"This Divorce Arrangement Stresses Kids Out Most", by Mandy Oaklander in TIME Magazine, summarizes a new study: Based on national data on almost 150,000 12- and 15-year-olds' psychosomatic health problems, including sleep problems, difficulty concentrating, loss of appetite, headaches, stomachaches and feeling tense, sad or dizzy; "Kids in nuclear families reported the fewest psychosomatic problems, but the more interesting finding was that students who lived with both of their separated parents reported significantly fewer problems than kids who lived with only one parent."
Study author Malin Bergström, PhD, said: “We think that having everyday contact with both parents seems to be more important, in terms of stress, than living in two different homes.” “It may be difficult to keep up on engaged parenting if you only see your child every second weekend.” Having two parents also tends to double the number of resources a kid is exposed to, including social circles, family and material goods like money. “Only having access to half of that may make children more vulnerable or stressed than having it from both parents, even though they don’t live together.”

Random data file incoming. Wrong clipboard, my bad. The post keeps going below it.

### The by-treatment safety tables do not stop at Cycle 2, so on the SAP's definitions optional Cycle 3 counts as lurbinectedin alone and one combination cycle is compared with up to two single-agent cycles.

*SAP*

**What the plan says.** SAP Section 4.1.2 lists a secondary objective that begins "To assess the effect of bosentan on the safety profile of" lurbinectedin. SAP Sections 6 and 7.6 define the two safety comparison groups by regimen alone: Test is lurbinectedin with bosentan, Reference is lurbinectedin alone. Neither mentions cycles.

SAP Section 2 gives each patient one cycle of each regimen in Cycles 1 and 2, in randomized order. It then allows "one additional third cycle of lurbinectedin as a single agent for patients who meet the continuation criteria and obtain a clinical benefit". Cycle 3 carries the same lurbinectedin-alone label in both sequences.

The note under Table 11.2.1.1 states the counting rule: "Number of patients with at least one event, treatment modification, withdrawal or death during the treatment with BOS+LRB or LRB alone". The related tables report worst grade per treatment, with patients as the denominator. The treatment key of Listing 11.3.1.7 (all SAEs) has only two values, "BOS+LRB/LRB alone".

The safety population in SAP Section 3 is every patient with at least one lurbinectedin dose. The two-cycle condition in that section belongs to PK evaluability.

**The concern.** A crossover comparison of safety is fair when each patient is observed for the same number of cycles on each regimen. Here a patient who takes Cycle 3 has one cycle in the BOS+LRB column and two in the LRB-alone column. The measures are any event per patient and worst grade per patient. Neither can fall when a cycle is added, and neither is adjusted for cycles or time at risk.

Based on my 20 years of work in divorce and child custody, another major reason also seems obvious to me. All the inconveniences of "shuttling" between two homes, as real and bothersome as they are for many kids, are trivial compared to the disadvantages, pain and insecurity that comes from losing one parent from a fully parental role in the child's life. And when one parent take a lesser role, "he that hath little shall lose what little he hath," as the separated parents' competing employment needs, relocations and new relationships increasingly conflict with, and take priority over, co-parenting.
That is why I support 50-50 joint custody when it's possible. I don't think it's necessarily the best, most enjoyable, day-to-day arrangement for most children: in our current social arrangements, in the U.S., most mothers "naturally" do more of the parenting and are more attuned to the children's needs. But in my own experience and in the statistics, so many divorces lead to a parent completely disappearing from the child's life, and many more see one parent marginalized, vilified, infantilized, and/or disempowered. And children perceive that loss of a parent who can actually act as a parent, and of course it causes major stress for them. I think the 50-50 form is probably the most stable because, in it, neither parent assumes they have the unilateral power to make the changes which in turn make it practically necessary to reduce the other parent's role -- such as moving to a different school district or a faraway state.